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Self-control and your body clock both have their place in bedtime procrastination. By Kate Baggaley July 10, You know the feeling.
But Netflix calls. Or the new Stephen King novel.
For many of us, putting off going to bed is an all too familiar problem. The team in the Netherlands who coined the term have argued in favor of poor self-regulation. But another camp of psychologists has recently proposed that chronotype— our biological preference for waking and sleeping at certain times of day —may be a better explanation for bedtime procrastination.
In February, they reported in the journal Frontiers in Psychology that night owls delayed going to bed most at the beginning of the workweek, perhaps because they were still well rested from sleeping in on their days off.
To find out how prevalent bedtime procrastination is, Kroese and her colleagues surveyed more than 2, people in the Netherlands. They found that about 53 percent of the respondents claimed that they went to bed later than they wanted at least twice a week. They also discovered that people who admit to regularly putting off bedtime were also more likely than others to report being poorly rested, be procrastinators in other areas of their lives, and score lower in self-control.
With bedtime procrastination, you could crawl into bed at any time. Your own better judgment is telling you to do so. Being unwilling to cut your relaxing evening activities short no doubt plays a role. Moving these chores to earlier in the evening might be one way to sidestep bedtime procrastination, they proposed.
That could mean popping your contact lenses out when you get home from work or brushing your teeth right after dinner or at least right after your final evening snack. The team has also found that people who have to resist more temptations throughout the day are more likely to cave to bedtime procrastination come evening, when their self-control is at its nadir. Some people are genetically predisposed to be alert later into the evening than others. One upshot of this could be bedtime procrastination. To find out whether our body clocks play a role in bedtime procrastination, they asked people to fill out questionnaires to pinpoint their chronotype and overall strength of self-control.
The workers filled out another questionnaire in the evenings that gauged how much self-control they had at their disposal at that moment. It turned out that night owls were very slightly more likely to delay bedtime than larks. However, she and her team did discover that night owls become less likely to stay up later than intended as the week wore on. This could be because, after struggling to fall asleep on time for several days, they were so tuckered out that it became easier to hit the hay. Our cultural perception of people who rise and go to bed late is still tinged with the idea that they are undisciplined.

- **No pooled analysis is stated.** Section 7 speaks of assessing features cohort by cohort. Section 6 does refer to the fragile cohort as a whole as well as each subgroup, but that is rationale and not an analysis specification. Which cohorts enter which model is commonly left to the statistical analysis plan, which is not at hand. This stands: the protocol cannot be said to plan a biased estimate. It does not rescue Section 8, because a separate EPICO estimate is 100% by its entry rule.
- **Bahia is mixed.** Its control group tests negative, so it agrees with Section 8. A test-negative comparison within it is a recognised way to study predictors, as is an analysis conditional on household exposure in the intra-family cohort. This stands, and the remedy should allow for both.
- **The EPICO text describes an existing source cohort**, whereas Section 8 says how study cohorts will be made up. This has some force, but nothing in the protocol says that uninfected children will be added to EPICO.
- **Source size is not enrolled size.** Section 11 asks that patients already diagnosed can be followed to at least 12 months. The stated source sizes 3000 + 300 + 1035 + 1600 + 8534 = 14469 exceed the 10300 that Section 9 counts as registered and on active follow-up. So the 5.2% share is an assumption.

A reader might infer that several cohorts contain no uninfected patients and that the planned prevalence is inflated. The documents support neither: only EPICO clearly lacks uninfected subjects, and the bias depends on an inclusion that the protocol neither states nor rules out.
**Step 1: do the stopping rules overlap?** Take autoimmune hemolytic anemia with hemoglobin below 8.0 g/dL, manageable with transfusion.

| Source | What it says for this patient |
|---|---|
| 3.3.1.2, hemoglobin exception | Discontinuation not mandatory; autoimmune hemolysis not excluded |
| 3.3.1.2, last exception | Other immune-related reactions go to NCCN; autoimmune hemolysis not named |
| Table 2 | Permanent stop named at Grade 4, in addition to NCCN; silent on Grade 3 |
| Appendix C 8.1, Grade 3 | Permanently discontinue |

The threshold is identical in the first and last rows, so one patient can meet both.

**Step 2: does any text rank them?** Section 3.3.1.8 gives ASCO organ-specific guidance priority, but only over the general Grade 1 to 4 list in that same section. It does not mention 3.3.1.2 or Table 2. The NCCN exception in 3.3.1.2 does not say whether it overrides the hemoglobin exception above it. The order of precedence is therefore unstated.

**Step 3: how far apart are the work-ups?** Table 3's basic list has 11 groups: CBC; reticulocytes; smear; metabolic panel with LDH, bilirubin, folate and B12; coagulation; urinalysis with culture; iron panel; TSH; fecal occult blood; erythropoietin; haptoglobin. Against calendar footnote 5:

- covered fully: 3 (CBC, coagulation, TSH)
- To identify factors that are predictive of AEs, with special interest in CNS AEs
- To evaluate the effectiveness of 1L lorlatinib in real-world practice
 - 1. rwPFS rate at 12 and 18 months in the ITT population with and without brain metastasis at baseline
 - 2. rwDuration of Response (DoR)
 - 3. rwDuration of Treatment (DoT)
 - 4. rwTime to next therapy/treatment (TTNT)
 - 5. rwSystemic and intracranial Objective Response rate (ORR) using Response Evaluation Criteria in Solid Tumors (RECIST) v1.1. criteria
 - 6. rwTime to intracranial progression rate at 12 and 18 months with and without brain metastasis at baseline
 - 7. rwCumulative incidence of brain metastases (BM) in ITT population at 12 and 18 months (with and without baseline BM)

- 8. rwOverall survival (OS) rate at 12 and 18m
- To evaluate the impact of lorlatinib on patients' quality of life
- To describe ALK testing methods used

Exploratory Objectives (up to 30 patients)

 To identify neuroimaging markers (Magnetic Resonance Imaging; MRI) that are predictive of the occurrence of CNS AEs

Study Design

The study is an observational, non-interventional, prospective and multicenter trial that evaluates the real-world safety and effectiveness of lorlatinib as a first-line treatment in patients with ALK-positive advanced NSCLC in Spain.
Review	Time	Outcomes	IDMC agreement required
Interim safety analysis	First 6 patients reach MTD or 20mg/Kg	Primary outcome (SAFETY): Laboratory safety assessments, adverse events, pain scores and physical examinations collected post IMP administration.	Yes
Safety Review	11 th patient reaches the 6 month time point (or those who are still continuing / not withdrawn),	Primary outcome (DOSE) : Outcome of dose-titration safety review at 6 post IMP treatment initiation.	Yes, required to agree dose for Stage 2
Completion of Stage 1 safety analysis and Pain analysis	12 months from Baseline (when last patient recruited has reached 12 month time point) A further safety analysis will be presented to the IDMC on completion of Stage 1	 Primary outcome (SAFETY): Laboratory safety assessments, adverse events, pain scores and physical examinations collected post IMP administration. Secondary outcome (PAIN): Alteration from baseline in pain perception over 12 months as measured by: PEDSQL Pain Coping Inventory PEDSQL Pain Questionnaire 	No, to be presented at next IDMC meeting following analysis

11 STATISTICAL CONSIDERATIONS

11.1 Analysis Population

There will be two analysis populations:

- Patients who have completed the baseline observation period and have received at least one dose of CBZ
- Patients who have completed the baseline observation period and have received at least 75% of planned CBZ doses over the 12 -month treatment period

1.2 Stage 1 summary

One study found that managers are actually less likely to give night owls good reviews as other employees, regardless of how well they actually perform; they see them come in late and assume they are slackers.
After all, there are ways to shift your body clock to an earlier time, such as avoiding screens that emit blue light before bed and getting outside and exposing yourself to bright sunlight in the morning. For people with an innate drive to stay up later, this clash is particularly intense. In fact, the long-held idea that resisting temptations repeatedly exhausts our willpower has recently come under fire.
That might mean following a self-imposed rule not to look at your phone after a certain time or getting serious about sleep hygiene. Does it really matter why you struggle to turn in at night? Probably yes, considering how damaging a lack of sleep can be. In the long run, though, loss of sleep is also associated with ailments like diabetes, heart disease, and high blood pressure.
By one estimate, nearly 30 percent of American adults get six or fewer hours of sleep a night. Putting off bedtime might seem like a trivial problem, but the choices we make that affect our sleep could turn out to be pretty important for our health, Kroese says. It will be some time before psychologists completely disentangle the contributions biology and self-control make to bedtime procrastination. Zuranolone could alleviate the specific type of depression that from the changes in hormones and stress levels due to pregnancy.
up to receive Popular Science's s and get the highlights. By Kate Baggaley July 10, Health.
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